Nacchio conviction reinstated; appeal expected
Nacchio's attorney strongly suggested she would appeal.
"We are optimistic that the Supreme Court of the United States will review the case," Maureen Mahoney said in a written statement. She stopped short of saying an appeal would be filed and didn't immediately return calls.
There was no immediate word on when and where he would have to turn himself in.
A three-judge panel of the 10th U.S. Circuit Court of Appeals last year had overturned the conviction, ruling that the trial judge improperly barred testimony from a defense witness.
But in a 5-4 ruling, the full 10th Circuit said Wednesday that the trial court was "well within its discretion" to keep the witness off the stand.
The four dissenting judges disagreed strongly. "We have nagging doubts about the district judge's sense of fairness toward this defendant. If the decision here was not an abuse of discretion, we wonder what one would look like," they wrote.
Acting U.S. Attorney David Gaouette said the ruling means "justice has been served."
Former U.S. Attorney Troy Eid, who helped oversee the government's case against Nacchio, said he never doubted the conviction would be reinstated.
"It's exactly as it should have been from the get-go," he said.
Mahoney, though, said the ruling Wednesday conflicted with rulings by other appeals courts around the country.
She said she was "profoundly disappointed" by the decision.
A jury convicted Nacchio in 2007 of 19 counts of insider trading while acquitting him on 23 counts of the same charge.
Federal prosecutors alleged Nacchio sold $52 million worth of stock at a time when he knew Denver-based Qwest Communications International Inc. was at risk while other investors did not.
He was sentenced to six years in prison, but he has remained free during his appeal.
At trial, Nacchio's lawyers wanted author and Northwestern University professor Daniel Fischel to offer an explanation for the fall in Qwest stock and to discuss whether Nacchio's trading pattern was suspicious.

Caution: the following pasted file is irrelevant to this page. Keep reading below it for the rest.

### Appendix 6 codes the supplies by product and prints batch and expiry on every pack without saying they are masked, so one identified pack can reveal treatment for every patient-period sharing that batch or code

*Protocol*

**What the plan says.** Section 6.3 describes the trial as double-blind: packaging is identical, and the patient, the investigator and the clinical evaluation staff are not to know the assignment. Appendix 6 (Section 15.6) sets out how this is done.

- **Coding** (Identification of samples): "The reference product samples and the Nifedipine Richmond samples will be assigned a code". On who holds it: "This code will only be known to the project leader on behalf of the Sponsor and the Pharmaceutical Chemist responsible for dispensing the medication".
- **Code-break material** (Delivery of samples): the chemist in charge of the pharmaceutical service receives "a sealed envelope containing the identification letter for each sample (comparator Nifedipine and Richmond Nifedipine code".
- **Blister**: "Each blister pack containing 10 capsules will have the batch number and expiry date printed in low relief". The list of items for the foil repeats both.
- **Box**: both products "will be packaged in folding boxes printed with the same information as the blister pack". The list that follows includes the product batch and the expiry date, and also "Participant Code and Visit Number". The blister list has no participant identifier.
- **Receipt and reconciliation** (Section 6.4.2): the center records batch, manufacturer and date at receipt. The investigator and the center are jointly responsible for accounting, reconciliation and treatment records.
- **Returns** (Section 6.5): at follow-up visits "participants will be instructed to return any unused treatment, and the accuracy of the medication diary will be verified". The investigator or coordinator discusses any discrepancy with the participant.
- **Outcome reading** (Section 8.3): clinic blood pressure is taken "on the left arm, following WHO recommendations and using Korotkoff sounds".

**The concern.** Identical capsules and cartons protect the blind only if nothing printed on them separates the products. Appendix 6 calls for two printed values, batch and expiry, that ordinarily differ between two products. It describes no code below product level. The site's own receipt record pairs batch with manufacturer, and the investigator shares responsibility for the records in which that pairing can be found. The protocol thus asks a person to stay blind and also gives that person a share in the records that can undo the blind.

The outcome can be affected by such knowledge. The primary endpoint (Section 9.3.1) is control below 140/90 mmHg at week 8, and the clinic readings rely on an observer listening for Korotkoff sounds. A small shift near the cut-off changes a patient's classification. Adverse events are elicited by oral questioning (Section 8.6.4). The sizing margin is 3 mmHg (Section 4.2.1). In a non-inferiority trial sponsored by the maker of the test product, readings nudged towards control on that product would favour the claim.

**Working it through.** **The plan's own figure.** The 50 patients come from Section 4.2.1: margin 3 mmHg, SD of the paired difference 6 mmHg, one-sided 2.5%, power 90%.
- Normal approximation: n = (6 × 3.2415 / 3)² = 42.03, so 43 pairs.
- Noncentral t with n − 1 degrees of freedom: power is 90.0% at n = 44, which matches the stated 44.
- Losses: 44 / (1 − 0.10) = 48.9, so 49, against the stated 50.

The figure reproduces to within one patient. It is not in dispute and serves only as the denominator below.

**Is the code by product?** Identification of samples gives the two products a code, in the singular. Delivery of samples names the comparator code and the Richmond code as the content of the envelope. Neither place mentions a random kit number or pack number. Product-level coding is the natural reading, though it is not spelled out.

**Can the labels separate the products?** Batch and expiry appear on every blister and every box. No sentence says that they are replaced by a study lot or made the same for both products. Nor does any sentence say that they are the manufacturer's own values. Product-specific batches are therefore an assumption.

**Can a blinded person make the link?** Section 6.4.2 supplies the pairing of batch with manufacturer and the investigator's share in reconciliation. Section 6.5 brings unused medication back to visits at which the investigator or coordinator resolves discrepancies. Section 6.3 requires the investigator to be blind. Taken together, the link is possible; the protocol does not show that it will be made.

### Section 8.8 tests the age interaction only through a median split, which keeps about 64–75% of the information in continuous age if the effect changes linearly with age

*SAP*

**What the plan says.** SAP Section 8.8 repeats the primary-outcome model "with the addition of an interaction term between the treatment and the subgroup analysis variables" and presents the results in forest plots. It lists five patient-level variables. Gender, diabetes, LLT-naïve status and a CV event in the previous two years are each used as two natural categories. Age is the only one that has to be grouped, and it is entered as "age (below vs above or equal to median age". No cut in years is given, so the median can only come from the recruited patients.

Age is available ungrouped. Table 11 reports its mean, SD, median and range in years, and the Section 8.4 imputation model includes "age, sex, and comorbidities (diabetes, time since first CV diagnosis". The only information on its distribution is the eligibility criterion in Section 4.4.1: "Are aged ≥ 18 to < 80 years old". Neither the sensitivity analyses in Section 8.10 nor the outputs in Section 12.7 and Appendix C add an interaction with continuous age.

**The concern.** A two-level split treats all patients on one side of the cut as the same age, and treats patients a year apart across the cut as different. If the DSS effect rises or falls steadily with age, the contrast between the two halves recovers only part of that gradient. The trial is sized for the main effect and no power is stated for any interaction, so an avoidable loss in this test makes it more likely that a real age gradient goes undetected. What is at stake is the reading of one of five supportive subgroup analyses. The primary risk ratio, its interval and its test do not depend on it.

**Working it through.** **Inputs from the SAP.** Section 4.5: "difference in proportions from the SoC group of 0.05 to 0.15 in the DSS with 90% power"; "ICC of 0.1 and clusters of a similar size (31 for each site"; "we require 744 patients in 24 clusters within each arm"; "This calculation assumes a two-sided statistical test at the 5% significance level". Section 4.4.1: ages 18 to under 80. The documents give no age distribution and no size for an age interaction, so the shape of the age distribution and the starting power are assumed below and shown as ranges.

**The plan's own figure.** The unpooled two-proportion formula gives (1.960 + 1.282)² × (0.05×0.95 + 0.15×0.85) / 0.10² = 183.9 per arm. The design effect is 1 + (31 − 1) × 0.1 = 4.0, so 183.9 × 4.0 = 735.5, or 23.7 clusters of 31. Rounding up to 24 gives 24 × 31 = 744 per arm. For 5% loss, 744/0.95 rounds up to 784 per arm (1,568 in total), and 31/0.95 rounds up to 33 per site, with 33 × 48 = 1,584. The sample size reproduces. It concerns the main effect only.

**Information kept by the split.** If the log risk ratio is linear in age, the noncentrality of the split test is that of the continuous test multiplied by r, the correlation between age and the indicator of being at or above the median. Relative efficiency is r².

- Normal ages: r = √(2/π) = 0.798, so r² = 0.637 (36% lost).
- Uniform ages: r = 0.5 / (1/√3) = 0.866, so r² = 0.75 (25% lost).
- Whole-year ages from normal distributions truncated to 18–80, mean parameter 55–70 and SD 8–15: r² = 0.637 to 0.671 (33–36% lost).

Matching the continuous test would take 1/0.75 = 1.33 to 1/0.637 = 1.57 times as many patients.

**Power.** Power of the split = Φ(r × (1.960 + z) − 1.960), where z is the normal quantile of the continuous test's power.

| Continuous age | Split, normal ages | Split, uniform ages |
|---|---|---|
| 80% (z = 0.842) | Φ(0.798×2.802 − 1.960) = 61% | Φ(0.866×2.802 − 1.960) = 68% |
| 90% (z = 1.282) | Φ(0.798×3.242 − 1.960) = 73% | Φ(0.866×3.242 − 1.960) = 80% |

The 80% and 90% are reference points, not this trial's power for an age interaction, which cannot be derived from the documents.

The trial judge, U.S. District Judge Edward Nottingham, barred Fischel's testimony over concerns about his methodology. Nacchio's lawyers argued that Nottingham didn't give them a chance to establish his reliability.
Nottingham has since resigned amid unrelated complaints that he patronized prostitutes.
Two of the dissenting judges were on the three-judge panel that overturned Nacchio's conviction in March.
Still unresolved are Nacchio's challenges of his sentence and how much of his assets he will have to forfeit if the conviction stands.
Peter Henning, a professor at Wayne State University in Detroit and an expert in white-collar crime cases, said he expects Nacchio to appeal.
"When you have that close of a split (the 5-4 vote), he will appeal this to the Supreme Court."
Nelson Phelps, executive director of the Association of U S West Retirees, which also represents Qwest retirees, said most of his members welcome the latest ruling.
"So many of our people were hurt by his shenanigans and lost quite a bit of their retirement savings because they had so trusted the company," he said.
Cliff Stricklin, lead prosecutor at Nacchio's trial, said the ruling was a big win for the government and the retirees. He said he did not expect the Supreme Court to take up any appeal. "There's been eight years of legal wrangling on this decision. The bottom line is Nacchio's going to prison," he said.
Nacchio, a former longtime AT&T executive, moved to Qwest after being passed over for the top job at AT&T. He resigned from Qwest in June 2002, about two months after Qwest disclosed that the Securities and Exchange Commission had opened a formal inquiry into its accounting.
He still faces a fraud lawsuit that the SEC filed against him and other former Qwest executives. The SEC alleges they orchestrated a financial fraud that forced the telecommunications company to restate $2.2 billion of revenue.
Qwest is the primary telephone provider in 14 states – mostly Western states.
Stricklin, who is now in private practice, also worked on the prosecution of former Enron CEO Jeffrey Skilling and founder Ken Lay.
"At the time, we thought that we were at the conclusion of something. Now it appears we were only at the tip of the iceberg," he said. "This will give the government a better foundation to investigate and prosecute corporate crime."
– AP Business Writer Sandy Shore and Associated Press Writer Ivan Moreno contributed to this report
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